Thursday, May 27, 2010

Machine Trading Good?

At a minimum, not bad.

The problem is that many people think stuff they don't understand must be bad. Of course, they still watch their plasma tv. Somehow, not understanding THAT must be okay.

Does Algorithmic Trading Improve Liquidity?

Terrence Hendershott, Charles Jones & Albert Menkveld
Journal of Finance, forthcoming

Abstract: Algorithmic trading has sharply increased over the past decade. Does it improve market quality, and should it be encouraged? We provide the first analysis of this question. The NYSE automated quote dissemination in 2003, and we use this change in market structure that increases algorithmic trading as an exogenous instrument to measure the causal effect of algorithmic trading on liquidity. For large stocks in particular, algorithmic trading narrows spreads, reduces adverse selection, and reduces trade-related price discovery. The findings indicate that algorithmic trading improves liquidity and enhances the informativeness of quotes.

(Nod to Kevin L)


Unknown said...
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Unknown said...

Machine trading tends to provide liquidity when it is least needed and withdraw it when it is most needed, though. Also, liquidity is not always a good thing. Bourses halt trading in distressed counters and governments declare bank holidays for a reason after all. Machine trading is not off the hook.

aub said...

I'm not sure I understand what you mean, kaikaun. 'Most needed' by whom?

Firionel said...

There is one thing I consistently don't get: What the devil is liquidity?

I mean, I know what liquidity is in the everyday sense, but that is hardly a scientific definition.

So, what exactly is liquidity? Any ideas anybody?

spencer said...

The most basic concept of stock market liquidity is the ability to trade large volumes of a stock without significantly impacting its price.

spencer said...

Quantitative stock managers frequently talk about trades that their systems identified but when they actually tried to implement the trade the stock price moved so much that they could not execute the trade.

Anonymous said...

Liquidity is the speed at which an asset can be converted to cash.

With Respect to X said...
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Firionel said...

@Spencer, BR:

I hear you, but am not entirely sure you are getting the depth of my uncertainty.

My point is precisely this: you just have shifted the ambiguity of the word 'liquidity' to another word. What does it mean to 'significantly impact a price', and what is a 'large volume'? (A similar problem rears its head as regards the speed of conversion, as that surely depends on the price I'm willing to accept.)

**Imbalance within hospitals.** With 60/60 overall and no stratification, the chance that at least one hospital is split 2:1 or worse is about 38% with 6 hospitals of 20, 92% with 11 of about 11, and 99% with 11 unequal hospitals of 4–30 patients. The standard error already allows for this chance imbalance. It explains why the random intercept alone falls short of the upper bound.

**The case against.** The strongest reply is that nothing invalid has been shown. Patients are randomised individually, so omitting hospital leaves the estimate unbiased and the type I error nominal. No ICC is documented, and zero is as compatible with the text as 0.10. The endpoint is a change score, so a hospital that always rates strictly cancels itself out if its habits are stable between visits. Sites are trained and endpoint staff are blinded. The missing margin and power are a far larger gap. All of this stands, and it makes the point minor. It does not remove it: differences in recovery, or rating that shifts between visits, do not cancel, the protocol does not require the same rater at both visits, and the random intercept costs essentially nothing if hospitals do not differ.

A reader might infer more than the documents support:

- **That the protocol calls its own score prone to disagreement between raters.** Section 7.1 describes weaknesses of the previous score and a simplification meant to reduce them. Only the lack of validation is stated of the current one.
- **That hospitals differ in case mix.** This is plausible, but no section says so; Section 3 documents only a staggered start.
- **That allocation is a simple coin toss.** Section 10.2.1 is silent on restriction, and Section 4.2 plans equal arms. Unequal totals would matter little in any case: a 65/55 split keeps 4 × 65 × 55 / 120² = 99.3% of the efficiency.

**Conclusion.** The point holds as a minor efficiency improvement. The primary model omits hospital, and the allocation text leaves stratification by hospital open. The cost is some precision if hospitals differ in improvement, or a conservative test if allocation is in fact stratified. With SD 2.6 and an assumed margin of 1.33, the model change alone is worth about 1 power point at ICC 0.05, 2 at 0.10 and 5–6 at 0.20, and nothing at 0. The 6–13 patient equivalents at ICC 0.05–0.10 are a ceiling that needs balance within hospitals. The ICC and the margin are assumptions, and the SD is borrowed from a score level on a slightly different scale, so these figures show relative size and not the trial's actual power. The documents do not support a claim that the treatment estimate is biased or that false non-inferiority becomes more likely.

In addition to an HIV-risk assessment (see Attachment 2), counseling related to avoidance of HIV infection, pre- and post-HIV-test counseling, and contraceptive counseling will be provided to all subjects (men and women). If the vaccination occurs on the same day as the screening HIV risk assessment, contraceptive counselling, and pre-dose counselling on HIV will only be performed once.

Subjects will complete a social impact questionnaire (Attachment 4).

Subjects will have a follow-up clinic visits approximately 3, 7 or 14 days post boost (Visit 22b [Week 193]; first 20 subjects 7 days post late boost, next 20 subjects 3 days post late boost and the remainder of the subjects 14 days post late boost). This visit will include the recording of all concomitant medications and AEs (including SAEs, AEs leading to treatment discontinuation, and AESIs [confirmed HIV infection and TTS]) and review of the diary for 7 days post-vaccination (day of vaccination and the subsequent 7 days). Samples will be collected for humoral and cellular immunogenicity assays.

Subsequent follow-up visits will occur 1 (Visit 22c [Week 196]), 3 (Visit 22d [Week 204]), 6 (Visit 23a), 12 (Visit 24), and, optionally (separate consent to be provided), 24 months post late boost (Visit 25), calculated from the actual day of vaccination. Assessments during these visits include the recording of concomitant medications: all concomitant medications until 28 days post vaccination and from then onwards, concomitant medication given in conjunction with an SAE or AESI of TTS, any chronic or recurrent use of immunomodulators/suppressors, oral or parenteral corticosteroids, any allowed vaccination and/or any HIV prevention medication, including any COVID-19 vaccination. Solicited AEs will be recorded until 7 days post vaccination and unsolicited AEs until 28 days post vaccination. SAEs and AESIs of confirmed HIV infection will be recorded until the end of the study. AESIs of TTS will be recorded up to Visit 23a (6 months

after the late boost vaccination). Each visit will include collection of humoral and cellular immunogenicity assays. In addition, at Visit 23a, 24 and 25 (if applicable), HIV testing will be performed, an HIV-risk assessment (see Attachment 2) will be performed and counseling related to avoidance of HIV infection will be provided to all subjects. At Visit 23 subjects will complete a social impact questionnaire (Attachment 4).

The troublespot I'm seeing here is, that what looked to be a one-dimensional entity ('liquidity') now all of a sudden is two-dimensional ('price change' and 'volume'; or 'price' and 'timeframe'), and still not very well identified.

Lest anyone think this is nitpicking, I believe it to be highly relevant to the article in question, as now it is perfectly possible to add 'liquidity' (as in volume) to the market, while my actual ability to sell a large volume at little price change ('liquidity' as well?) remains unchanged (or in fact, vice versa).

That's what I meant when I said I can see the everyday sense, but was looking for something more substantial.

Anonymous said...

Hold everything else constant (volume, price, etc) and measure the time it takes to sell a certain asset under circumstance A vs the time it takes to sell it under circumstance not A. That will tell you the impact A has on the liquidity of your asset.

The value of liquidity is in the opportunity cost (what else you could do with the cash) and the risk that the value of the asset you want to sell might decline.

Algorithmic Trading aids liquidity because it automates the time it would take humans to dig through piles of data to implement the same algorithm - the seller doesn't have to wait for a buyer to happen upon the deal you're offering - which might be stale by the time the non-automated buyer gets to it.

Firionel said...

Hi BR!

I don't mean to be obnoxious, but I think your response is begging the question to a certain degree.

I totally agree that holding price and volume constant you can then measure the time until a transaction goes through, and might call that liquidity if you wish. But now 'liquidity' is a feature of a particular trade, not of the market per se. Note too that it is propably massively discontinuous (at least along the price axis, I'm not so sure about the volume aspect), so this is not a trivial issue.

More precisely: lowering my asking price (very little) might (substantially) shorten the time until the trade goes through, thereby lowering opportunity cost resulting in a net gain. Had I held the price constant in my definition of liquidity I would have failed to capture that effect.

Since I'm not intending to make this a never ending discussion (and I am probably starting to sound like crank anyways) I will concede the following:
i) Very close to the market price (in a market where that is a meaningful concept) my above concern might turn out to be a nonissue. (I will insist on the conditional though.)
ii) In a number of situations the common non-definition ("everyone knows what liquidity is") actually works quite well.